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Friday, December 9, 2022
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BMW E30 M3 With 2JZ Engine Swap Terrorizes Nurburgring With 1,300 HP

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Few performance cars are as revered as the original BMW M3. We’re talking the E30, built in the 1980s with understated styling and an S14 four-pot screaming away under the hood. It’s a formula you just don’t mess with, and yet, here we have an E30 M3 packing power from … Toyota? Maybe now the BMW enthusiasts understand how Supra fans feel.

The engine in this race-prepped BMW is a 2JZ, so it’s certainly not hurting for power. In fact, it’s really not hurting, because this iconic inline-six isn’t remotely close to being stock. We aren’t privy to a list of engine modifications, nor do we know other mods on this BMW. Per the video, the mods list alone would likely require a 10-minute feature all its own, but here are some takeaways. It’s a dry-sump setup with a fuel cell using E90 race fuel. The car is gutted, caged, and a sequential transmission sends power to the rear wheels. How much power? No less than 1,300 horsepower to the wheels. So yeah, this E30 moves.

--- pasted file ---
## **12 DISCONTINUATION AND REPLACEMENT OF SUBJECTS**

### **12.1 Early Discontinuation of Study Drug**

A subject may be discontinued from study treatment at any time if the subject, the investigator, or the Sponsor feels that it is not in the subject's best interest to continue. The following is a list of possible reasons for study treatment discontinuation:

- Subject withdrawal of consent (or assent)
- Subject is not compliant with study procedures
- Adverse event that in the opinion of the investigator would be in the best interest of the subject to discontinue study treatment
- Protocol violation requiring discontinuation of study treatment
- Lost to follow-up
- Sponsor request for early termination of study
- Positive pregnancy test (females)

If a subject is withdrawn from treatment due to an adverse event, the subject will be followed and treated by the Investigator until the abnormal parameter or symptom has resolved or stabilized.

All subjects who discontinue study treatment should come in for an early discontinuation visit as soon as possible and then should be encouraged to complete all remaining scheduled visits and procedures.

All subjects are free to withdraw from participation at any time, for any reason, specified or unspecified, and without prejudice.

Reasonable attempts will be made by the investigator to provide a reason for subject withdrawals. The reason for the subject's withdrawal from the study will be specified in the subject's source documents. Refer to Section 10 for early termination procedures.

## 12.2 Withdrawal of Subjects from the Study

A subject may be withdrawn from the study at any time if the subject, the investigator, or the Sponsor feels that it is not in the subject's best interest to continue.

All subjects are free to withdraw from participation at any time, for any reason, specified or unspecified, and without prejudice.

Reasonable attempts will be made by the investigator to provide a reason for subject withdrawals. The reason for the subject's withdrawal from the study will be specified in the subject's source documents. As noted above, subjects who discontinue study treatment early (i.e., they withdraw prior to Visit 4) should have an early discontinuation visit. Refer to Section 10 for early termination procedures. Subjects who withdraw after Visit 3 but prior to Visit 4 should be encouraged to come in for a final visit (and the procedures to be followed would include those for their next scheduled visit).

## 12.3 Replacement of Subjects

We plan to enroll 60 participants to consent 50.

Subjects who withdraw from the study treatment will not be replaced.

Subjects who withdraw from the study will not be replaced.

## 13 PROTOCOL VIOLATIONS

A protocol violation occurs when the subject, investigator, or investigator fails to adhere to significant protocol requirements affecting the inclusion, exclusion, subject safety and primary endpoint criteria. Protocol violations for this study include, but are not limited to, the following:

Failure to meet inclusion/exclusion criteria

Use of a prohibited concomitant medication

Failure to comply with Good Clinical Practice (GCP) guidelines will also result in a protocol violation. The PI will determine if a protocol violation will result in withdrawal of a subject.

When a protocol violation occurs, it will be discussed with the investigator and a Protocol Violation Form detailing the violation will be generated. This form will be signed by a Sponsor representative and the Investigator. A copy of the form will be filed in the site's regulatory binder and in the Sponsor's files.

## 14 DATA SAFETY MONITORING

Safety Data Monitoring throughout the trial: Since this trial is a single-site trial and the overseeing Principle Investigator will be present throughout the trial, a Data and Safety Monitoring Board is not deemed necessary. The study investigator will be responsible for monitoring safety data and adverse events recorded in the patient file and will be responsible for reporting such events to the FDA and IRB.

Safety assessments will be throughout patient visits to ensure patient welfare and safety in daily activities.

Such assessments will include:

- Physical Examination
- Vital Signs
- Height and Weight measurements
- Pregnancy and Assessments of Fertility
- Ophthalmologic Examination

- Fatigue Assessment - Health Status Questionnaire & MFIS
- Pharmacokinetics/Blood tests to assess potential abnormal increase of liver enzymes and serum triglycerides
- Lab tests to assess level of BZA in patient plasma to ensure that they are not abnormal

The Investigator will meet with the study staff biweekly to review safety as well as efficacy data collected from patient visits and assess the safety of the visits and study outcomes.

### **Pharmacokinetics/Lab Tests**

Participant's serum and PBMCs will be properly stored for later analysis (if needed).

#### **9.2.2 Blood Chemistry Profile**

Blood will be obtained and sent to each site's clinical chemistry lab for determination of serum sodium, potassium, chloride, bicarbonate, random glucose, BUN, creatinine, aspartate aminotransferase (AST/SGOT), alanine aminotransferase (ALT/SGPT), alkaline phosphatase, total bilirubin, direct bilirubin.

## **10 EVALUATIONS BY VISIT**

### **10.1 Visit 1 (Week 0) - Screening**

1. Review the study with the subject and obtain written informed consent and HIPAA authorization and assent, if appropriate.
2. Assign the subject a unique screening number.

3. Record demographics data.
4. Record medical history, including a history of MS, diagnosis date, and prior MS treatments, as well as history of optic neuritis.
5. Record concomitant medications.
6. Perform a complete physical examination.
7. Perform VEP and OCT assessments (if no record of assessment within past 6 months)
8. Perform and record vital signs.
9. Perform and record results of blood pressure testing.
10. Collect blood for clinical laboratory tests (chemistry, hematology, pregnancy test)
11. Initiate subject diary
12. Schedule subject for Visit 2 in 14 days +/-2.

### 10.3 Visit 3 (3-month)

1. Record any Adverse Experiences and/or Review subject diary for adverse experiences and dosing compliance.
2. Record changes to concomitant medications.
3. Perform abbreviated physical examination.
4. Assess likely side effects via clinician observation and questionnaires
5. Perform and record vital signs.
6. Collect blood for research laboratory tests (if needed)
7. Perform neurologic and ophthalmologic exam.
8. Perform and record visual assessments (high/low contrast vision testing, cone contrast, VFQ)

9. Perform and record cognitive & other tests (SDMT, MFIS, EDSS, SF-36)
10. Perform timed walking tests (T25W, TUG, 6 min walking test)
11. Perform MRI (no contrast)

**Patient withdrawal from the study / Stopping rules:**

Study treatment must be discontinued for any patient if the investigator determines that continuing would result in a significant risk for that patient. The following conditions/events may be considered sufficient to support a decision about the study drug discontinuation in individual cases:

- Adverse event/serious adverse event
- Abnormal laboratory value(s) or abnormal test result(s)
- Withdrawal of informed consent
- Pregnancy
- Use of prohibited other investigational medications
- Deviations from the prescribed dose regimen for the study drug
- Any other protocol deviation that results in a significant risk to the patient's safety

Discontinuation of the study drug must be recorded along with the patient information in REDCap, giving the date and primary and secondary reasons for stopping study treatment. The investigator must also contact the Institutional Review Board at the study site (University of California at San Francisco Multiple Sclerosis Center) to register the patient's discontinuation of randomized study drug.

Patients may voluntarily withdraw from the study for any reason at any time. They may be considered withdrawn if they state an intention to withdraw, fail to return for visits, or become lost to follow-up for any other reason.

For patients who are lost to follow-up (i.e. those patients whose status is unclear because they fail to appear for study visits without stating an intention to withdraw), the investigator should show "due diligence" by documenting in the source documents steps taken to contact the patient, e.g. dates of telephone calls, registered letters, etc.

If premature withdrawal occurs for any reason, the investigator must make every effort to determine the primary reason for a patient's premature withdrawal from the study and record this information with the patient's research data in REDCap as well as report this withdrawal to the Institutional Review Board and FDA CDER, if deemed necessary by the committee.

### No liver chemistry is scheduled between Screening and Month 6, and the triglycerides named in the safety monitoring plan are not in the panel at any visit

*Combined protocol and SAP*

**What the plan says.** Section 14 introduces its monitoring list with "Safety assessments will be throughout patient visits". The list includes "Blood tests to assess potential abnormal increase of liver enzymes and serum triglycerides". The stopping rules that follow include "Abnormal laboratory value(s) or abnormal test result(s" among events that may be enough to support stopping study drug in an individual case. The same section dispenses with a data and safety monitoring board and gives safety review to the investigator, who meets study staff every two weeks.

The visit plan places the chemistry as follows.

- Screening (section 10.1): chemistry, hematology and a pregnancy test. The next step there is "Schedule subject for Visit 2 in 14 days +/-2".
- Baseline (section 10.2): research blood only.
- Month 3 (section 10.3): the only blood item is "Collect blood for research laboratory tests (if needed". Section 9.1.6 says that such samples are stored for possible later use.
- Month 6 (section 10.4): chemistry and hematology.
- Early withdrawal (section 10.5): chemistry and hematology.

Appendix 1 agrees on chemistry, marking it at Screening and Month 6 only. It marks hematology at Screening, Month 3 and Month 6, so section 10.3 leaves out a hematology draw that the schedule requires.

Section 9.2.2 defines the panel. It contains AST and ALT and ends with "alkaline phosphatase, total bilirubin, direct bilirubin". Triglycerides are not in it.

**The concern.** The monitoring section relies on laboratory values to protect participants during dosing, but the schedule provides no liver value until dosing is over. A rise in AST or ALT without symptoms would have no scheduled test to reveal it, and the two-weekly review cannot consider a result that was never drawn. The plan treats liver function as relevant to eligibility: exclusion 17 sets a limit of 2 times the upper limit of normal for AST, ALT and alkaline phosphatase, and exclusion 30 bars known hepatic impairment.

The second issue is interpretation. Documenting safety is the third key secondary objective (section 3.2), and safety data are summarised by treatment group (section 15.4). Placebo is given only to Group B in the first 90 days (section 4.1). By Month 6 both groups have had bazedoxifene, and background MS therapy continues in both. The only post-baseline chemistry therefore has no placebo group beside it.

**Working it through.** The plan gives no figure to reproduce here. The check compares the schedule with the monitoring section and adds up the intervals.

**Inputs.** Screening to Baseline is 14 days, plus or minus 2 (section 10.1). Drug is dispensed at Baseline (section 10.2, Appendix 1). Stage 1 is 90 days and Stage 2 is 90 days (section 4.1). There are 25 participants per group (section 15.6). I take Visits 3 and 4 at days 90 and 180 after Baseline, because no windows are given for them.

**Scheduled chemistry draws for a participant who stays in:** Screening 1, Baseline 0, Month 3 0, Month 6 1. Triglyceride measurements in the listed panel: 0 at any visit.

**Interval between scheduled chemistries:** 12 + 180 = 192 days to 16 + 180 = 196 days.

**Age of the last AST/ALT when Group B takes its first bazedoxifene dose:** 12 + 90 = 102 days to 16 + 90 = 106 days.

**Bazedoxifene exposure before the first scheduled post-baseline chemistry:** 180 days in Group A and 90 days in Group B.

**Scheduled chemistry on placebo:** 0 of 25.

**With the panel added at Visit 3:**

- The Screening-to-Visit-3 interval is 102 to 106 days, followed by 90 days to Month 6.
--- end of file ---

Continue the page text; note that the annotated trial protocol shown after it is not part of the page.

That fact is made abundantly clear within just a few seconds of entering the Nürburgring. The car accelerates from 30 to approximately 130 mph in 10 seconds, and it wasn’t a full-throttle blast as we see the driver’s right foot floating on the pedal through the pull. Fortunately, traffic is light on the Nordschleife, so we enjoy more in-car action of the E30 clipping apexes and accelerating out with very impressive speed. The car reaches 163 mph early on at Kottenborn and nearly matches it going up the hill at Kesselchen, hitting 159 mph. And frankly, the speed looks conservative in this context.

We’d love to tell you the awesome bridge-to-gantry time for this Toyota-powered Bimmer, but race car gremlins brought the lap to an early close. On the back half of the track near Brünnchen, the driver slows considerably. Some discussion takes place between the driver and co-driver, at which point the video cuts to the pits. Apparently, the M3 sheered two lug studs on the left rear wheel, and there could’ve been some driveshaft issues as well. Such is life with a 1,300-hp race car.

So yeah, there might be some irony in a classic BMW M3 tearing up a race track with a Toyota engine. But there’s no denying this old E30 is supremely quick.

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